Why did Canada's medical marijuana company Tilray lay off 61 employees?

By Admin
Tilray, one of Vancouver Islands largest medical marijuana growing companies, has decided to lay off 61 employees. Once thought of as a rapidly growing...

Tilray, one of Vancouver Island’s largest medical marijuana growing companies, has decided to lay off 61 employees. Once thought of as a rapidly growing industry, it’s important to analyze these cut backs to see if trouble is circling the pot business. Specifically, why is this action taking place and are more issues on the horizon?

RELATED TOPIC: The case for (and against) medical marijuana: A doctor’s perspective

Originally reported by CBC News and our sister brand Business Review Canada, Tilray has decided to make a little change in their business model—a change that could negatively impact many.

It was just back in 2014 that Tilray opened up its Nanaimo facility. Then, the company employed nearly 200 workers, making it a high profile business in the region. However, all of that is now in the past.

“Tilray is making changes to our operating model to more efficiently serve patients and the MMPR market as it exists today,” CEO Greg Engel stated.

This is quite a change for the company. In fact, Tilray has traded one side of the spectrum for the other. Last year, numerous jobs fairs were held, as well as detailed information sessions to try and get qualified workers to fill positions.

In March, the Nanaimo Economic Development Corporation revealed that Tilray had generated more than $48 million for the local economy last year. Furthermore, 395 jobs had been created during the company’s construction and operation phases.

So what happened? Is the pot business going up in flames?

RELATED TOPIC: Is the Canadian medical marijuana industry becoming corrupted?

Surprisingly, Ted Smith, the founder of the Cannabis Buyer’s Clubs in Victoria, Canada isn’t shocked by this recent announcement of the downsizing of operations.

In a statement, Smith said, “A number of companies that have been authorized by Health Canada have been very aggressive and I believe overestimated the profits that they’ll be able to make off patients in this short amount of time.”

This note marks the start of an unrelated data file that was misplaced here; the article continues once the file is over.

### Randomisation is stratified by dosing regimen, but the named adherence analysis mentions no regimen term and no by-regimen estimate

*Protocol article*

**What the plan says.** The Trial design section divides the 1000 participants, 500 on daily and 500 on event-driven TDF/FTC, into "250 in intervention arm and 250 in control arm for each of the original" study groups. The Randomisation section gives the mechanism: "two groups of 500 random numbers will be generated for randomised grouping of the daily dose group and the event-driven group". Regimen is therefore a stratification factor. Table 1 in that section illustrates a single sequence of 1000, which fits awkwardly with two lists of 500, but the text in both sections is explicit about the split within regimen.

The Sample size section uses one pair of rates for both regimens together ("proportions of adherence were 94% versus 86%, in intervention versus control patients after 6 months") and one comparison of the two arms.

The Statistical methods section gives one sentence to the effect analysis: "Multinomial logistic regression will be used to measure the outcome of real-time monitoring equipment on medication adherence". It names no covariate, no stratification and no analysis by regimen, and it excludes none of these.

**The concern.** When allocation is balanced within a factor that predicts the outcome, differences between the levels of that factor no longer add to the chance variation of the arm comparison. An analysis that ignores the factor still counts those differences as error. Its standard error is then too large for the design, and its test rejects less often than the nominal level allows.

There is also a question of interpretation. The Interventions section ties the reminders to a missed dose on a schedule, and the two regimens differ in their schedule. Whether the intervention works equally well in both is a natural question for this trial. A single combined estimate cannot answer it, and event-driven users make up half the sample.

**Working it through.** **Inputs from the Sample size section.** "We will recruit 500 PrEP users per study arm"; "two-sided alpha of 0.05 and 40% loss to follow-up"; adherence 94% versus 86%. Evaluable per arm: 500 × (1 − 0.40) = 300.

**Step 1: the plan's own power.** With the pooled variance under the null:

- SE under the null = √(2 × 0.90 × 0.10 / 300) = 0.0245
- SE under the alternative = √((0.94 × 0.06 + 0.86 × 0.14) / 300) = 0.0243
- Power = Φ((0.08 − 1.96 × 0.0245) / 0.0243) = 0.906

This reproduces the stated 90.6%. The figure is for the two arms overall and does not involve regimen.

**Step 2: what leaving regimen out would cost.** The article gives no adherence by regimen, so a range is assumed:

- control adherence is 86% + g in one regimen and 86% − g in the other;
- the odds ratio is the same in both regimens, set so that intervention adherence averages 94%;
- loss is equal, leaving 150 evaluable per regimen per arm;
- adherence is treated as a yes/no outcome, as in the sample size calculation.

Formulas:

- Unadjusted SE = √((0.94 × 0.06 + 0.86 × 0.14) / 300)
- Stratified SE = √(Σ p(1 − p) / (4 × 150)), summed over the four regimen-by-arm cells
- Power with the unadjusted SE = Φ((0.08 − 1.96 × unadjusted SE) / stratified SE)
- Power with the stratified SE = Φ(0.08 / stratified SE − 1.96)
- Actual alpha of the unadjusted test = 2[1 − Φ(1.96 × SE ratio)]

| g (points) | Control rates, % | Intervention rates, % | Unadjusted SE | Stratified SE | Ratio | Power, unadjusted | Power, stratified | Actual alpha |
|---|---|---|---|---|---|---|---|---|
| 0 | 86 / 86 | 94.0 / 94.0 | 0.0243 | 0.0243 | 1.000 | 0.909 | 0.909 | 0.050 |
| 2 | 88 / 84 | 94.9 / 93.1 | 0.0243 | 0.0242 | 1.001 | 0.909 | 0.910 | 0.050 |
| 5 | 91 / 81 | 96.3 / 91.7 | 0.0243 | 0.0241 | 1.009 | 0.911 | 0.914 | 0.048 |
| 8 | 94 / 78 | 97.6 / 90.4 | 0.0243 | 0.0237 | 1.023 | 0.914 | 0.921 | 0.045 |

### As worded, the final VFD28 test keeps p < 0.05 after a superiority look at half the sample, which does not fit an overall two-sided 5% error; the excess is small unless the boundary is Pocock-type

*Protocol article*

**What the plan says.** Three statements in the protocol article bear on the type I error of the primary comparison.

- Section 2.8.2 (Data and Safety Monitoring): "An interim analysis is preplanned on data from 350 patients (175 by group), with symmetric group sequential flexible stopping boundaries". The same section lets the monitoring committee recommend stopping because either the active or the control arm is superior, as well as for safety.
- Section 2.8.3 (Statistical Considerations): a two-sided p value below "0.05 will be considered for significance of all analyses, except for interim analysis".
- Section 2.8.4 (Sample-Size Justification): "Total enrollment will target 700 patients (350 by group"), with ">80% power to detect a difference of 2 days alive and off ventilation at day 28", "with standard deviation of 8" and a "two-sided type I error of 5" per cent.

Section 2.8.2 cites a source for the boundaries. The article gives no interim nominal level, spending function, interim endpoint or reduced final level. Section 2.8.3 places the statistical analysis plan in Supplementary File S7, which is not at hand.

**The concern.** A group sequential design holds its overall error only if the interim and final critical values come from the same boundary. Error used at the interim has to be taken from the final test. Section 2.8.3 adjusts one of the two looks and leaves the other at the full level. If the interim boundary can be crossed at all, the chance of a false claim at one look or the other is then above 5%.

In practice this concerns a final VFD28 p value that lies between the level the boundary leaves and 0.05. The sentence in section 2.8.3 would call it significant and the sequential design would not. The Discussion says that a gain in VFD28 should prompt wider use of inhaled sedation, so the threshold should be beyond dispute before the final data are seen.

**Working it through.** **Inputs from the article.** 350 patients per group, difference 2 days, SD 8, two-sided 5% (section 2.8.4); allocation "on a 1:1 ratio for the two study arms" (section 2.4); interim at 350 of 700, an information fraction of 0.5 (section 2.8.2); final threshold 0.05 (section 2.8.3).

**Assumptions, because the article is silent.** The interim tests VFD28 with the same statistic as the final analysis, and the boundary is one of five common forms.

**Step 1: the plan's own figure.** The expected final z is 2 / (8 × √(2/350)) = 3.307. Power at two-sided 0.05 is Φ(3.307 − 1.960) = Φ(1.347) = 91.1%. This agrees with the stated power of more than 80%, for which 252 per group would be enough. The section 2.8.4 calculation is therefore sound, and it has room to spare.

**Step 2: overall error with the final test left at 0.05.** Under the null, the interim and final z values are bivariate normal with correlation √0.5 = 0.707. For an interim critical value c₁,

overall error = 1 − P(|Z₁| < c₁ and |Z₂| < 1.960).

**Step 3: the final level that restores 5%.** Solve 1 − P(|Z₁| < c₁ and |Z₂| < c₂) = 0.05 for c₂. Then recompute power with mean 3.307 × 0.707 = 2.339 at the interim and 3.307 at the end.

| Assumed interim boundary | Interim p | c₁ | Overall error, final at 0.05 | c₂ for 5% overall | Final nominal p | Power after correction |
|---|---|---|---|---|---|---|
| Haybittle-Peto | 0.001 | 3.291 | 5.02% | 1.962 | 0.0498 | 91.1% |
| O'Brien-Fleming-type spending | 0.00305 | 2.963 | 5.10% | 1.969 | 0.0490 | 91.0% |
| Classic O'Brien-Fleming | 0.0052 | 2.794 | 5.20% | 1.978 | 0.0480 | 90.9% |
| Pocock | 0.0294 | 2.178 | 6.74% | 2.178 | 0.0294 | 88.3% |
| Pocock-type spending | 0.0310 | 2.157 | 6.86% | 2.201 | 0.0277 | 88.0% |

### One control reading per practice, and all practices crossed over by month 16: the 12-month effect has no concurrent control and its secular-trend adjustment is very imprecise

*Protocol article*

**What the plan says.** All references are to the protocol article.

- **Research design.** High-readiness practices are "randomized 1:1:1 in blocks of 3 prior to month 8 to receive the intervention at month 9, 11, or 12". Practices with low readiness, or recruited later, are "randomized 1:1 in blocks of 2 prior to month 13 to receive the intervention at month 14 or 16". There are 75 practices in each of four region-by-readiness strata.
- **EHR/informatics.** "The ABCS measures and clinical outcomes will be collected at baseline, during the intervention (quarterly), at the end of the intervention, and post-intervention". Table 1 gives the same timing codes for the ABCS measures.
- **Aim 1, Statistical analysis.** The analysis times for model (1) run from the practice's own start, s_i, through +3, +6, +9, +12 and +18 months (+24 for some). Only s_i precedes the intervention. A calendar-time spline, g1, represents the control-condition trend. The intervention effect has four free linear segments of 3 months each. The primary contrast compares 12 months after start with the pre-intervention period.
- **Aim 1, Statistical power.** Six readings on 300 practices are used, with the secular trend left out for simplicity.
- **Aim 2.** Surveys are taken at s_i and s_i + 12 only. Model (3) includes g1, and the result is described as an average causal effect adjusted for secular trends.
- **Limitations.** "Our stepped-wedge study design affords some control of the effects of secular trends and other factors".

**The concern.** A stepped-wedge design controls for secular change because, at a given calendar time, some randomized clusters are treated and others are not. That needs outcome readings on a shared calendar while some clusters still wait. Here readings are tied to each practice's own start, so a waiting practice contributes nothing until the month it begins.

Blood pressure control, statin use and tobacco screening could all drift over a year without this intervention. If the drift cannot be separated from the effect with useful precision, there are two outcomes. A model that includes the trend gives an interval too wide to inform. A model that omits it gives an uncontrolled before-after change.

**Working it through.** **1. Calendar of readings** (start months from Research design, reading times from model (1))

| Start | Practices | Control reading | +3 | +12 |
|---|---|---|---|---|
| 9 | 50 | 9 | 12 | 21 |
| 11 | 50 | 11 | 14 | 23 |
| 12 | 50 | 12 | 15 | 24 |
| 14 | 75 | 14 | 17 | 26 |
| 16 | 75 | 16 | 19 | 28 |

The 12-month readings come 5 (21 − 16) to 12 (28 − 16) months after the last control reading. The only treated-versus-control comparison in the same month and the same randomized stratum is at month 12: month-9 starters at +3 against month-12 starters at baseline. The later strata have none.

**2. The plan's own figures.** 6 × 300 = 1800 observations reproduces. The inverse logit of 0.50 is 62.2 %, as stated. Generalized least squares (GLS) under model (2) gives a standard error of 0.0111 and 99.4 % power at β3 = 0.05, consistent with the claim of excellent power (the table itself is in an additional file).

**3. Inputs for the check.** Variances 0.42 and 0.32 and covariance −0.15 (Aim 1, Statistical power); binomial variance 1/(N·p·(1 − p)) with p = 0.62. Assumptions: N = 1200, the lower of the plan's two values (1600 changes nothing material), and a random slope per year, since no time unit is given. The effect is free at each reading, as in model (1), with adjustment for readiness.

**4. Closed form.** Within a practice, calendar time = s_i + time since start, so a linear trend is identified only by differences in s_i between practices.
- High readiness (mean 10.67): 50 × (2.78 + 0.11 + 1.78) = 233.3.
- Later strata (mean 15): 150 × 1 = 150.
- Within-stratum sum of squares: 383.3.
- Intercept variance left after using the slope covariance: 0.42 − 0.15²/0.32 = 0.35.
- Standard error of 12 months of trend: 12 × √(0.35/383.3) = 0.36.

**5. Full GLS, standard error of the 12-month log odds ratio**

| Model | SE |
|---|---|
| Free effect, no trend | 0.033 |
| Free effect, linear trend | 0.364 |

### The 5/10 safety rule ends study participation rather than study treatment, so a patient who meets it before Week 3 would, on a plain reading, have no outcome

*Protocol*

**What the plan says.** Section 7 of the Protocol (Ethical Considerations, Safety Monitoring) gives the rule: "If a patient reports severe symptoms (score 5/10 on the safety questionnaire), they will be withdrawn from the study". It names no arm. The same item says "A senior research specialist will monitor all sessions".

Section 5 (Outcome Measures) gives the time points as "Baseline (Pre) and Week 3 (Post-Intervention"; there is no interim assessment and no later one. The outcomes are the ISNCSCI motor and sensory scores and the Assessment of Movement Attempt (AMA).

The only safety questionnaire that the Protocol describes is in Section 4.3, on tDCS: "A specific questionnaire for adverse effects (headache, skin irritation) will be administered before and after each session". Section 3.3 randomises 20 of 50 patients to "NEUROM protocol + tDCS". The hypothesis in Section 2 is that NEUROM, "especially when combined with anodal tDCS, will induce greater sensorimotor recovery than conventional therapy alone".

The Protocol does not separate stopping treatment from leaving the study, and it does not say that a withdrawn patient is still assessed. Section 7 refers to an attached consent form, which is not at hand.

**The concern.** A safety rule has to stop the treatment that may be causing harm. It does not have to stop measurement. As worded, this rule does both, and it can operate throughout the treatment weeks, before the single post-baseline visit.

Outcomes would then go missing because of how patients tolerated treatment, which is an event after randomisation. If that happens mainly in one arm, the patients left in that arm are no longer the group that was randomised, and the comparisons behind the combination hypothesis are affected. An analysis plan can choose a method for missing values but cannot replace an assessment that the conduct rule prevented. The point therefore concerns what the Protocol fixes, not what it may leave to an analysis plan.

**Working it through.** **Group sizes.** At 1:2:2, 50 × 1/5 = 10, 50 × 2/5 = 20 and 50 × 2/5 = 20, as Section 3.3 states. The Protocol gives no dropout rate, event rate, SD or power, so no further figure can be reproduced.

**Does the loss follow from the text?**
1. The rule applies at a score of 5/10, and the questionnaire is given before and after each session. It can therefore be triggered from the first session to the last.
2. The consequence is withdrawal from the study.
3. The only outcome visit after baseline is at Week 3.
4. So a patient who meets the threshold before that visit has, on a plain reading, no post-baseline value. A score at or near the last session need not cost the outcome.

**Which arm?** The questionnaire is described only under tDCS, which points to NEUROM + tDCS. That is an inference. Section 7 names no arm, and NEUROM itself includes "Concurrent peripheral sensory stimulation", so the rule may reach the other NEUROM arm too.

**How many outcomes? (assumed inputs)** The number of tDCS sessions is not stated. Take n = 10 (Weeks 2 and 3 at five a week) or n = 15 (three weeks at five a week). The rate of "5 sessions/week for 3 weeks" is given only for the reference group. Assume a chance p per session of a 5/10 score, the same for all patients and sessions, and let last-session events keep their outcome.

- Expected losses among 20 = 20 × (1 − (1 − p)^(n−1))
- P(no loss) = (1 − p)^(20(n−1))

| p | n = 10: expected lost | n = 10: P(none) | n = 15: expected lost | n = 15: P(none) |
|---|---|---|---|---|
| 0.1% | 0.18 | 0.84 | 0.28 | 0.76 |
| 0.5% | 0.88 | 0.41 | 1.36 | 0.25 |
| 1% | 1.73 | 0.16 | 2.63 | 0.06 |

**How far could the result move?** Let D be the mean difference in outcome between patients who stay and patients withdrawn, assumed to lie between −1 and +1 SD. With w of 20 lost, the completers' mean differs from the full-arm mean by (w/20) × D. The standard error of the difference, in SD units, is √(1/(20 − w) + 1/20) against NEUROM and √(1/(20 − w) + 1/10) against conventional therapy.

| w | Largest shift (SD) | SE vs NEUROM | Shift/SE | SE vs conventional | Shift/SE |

He continued with, “I think we’d be doing a lot better by having dozens of smaller companies than having one large company controlling the market.

RELATED TOPIC: These professors believe marijuana can defeat antibiotic-resistant bacteria

While the medical marijuana industry doesn’t seem to be suffering, as there are still plenty of patients who rely on weed to aid certain illnesses and conditions, the business is changing. Tilray is downsizing, most likely in an attempt to increase their profits and ensure that the company is an overall success. Perhaps others in this line of work should follow suit, too?

RELATED TOPIC: [INFOGRAPHIC] 3 stocks to watch in the US medical marijuana market


Let's connect!   

Read the latest edition of Healthcare Global magazine!


Featured Articles

SpaceX Starlink Launch Boost for Indonesia Healthcare

As SpaceX CEO Elon Musk helps launch new satellite in Indonesia, we look at how the Starlink programme is improving healthcare provision in remote areas

J&J Targets Supplier Sustainability to Cut Healthcare GHGs

Johnson & Johnson takes collaborative approach to tackling the problem of carbon emissions in the global healthcare supply chain

Walgreens to Sell Over-the-Counter Opioid Overdose Drug

As Walgreens launches an own-brand opioid overdose reversal drug, we take a look at the role of naloxone in combatting decades of US opioid deaths

McKinsey Health Institute: Focus on Health Insights Body

Digital Healthcare

AstraZeneca & Celonis Map out Digital Transformation

Technology & AI

Google DeepMind's AlphaFold 3 'is Drug Discovery Boost'

Technology & AI